A fat parson riding (right to left) on a small horse arrives at the high iron gate of his house, which is seen in the background. He points arrogantly to a groom in livery, who stands (left) holding another horse whose front half appears on the left. The groom raises his hat. A butler stands in front of the gate. In the distance among trees (right) is a church spire.
Title: Vicar returning from duty [graphic].
Publication: [Alnwick] : Printed and published by W. Davison, Alnwick, [between 1812 and 1817]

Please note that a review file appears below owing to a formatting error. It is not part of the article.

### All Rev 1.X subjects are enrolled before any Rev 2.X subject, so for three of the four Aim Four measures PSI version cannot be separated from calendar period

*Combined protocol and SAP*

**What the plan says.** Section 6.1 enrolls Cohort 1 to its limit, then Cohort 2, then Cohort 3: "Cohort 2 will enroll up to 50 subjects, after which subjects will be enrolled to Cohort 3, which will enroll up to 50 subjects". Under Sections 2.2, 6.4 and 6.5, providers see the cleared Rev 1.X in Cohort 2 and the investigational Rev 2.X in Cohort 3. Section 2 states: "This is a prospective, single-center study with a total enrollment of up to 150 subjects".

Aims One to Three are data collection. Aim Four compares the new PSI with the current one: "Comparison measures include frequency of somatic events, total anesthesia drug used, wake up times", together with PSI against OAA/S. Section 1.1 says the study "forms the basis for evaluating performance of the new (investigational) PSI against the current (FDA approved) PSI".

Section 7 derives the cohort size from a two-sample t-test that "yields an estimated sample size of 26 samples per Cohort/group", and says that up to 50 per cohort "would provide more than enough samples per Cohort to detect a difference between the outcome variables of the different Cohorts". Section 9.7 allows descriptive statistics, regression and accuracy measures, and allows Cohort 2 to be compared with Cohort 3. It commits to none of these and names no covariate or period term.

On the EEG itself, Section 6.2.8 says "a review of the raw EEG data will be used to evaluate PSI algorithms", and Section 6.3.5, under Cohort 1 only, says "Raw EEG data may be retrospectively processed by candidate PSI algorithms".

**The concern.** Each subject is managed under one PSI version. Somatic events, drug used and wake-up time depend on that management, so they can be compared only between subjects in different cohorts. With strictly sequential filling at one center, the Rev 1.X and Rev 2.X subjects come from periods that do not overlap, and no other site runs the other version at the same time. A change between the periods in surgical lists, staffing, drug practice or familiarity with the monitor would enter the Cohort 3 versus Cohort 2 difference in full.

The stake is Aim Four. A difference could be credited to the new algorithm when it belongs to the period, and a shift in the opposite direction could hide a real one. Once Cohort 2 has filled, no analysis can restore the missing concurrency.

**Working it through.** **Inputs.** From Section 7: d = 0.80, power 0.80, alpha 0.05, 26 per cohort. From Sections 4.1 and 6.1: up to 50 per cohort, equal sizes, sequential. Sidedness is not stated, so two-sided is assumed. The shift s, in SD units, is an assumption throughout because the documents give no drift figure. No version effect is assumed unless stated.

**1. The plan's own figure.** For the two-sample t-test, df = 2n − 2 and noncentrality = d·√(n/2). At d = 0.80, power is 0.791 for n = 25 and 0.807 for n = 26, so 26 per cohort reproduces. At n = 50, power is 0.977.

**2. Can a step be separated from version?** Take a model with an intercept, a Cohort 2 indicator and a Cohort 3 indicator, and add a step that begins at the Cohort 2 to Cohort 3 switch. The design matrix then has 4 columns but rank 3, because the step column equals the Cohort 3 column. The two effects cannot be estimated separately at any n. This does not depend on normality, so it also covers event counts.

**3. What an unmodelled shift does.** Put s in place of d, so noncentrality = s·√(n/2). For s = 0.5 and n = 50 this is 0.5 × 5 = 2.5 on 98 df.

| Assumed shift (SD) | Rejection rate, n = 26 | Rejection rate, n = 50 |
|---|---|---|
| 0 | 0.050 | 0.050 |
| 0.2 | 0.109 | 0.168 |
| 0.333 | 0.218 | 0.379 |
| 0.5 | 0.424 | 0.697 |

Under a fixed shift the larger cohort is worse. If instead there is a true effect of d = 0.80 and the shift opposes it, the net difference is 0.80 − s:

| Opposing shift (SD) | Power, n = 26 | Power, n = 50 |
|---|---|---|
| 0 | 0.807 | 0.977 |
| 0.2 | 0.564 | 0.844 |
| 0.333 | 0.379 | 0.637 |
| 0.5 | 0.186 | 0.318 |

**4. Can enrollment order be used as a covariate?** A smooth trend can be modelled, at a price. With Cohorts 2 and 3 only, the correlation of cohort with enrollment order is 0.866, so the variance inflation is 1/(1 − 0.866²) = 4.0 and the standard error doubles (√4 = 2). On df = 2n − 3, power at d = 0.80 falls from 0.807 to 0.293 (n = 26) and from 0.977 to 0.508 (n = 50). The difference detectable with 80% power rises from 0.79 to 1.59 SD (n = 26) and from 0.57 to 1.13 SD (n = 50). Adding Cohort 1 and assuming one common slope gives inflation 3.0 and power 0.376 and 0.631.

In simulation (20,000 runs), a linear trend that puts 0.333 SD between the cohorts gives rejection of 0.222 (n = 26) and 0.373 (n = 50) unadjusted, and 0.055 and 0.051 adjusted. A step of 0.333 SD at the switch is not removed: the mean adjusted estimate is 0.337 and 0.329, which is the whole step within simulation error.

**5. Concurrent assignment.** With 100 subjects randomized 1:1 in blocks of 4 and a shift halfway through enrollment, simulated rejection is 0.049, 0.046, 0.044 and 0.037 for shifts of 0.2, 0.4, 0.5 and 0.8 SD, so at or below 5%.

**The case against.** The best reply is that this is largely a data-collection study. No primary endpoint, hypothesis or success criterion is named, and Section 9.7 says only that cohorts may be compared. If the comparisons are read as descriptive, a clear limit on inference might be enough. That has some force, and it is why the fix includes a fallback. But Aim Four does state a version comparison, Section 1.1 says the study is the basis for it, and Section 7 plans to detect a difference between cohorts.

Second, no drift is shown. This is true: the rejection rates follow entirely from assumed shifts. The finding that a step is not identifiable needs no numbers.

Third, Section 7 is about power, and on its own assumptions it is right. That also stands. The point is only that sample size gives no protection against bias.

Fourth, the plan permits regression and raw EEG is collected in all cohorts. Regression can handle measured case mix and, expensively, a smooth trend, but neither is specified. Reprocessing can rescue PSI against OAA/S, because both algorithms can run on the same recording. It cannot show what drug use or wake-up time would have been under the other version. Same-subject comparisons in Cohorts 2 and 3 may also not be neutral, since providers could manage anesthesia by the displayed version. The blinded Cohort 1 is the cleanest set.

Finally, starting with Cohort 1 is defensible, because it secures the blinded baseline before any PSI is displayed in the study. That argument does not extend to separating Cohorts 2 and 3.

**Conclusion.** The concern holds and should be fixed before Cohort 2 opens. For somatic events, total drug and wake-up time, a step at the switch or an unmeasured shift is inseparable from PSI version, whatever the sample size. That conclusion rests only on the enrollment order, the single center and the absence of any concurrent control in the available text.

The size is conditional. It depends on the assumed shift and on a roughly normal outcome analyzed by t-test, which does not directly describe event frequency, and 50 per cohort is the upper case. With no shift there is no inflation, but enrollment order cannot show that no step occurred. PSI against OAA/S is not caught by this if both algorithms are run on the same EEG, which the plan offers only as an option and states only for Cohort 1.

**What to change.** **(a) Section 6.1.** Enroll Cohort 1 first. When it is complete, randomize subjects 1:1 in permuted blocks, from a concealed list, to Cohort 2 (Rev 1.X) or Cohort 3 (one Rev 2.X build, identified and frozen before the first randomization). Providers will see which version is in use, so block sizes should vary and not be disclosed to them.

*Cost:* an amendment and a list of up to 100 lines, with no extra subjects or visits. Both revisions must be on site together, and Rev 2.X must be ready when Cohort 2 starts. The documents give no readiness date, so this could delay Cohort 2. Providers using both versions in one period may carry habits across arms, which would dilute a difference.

A satire, divided into quarters, with four small scenes of different episodes of persons trying to collect their Christmas boxes. In the first square in the upper left, a plump supplicant in an apron holds out his hat to a scowling-faced man with a kerchief tied over his hat and a walking stick under his arm as they meet in a road outside a building with a lamp. Behind him on the wall is a sign posted “Miser’. In response to the request, the miser says “Give you a Christmass box. Curse you don’t I pay you for your meat.” On the top row, right, a thin man (a grave digger?) with a pipe in his mouth, bows to an obese clergyman, with a fat dog at his heel, as they stand in the graveyard of a church. The gravedigger asks, “Most worthy Parson give me a Christmass box.” The Parson replies, “Give you a halter you rascal. What should I give you a Christmass box for.” In the lower left, clergyman shakes his walking stick at a surprised man who is carrying a large box on his back and secured with a strap over his forehead. The clergyman says to the laborer, “If you ever ask me for a Christmass box again, I’ll physic you to death.” They are standing in front of building with a lantern and sign that reads “Gargle Apothycary.” The fourth square, lower right, shows old, hag-faced woman with a hat and muff standing in a parlor as she slaps the face of an astonished footman. She tells him, “Take that you saucy rascal for a Xmass box!” He replies, “What’s that for. I did not want a box on the ear, not I.”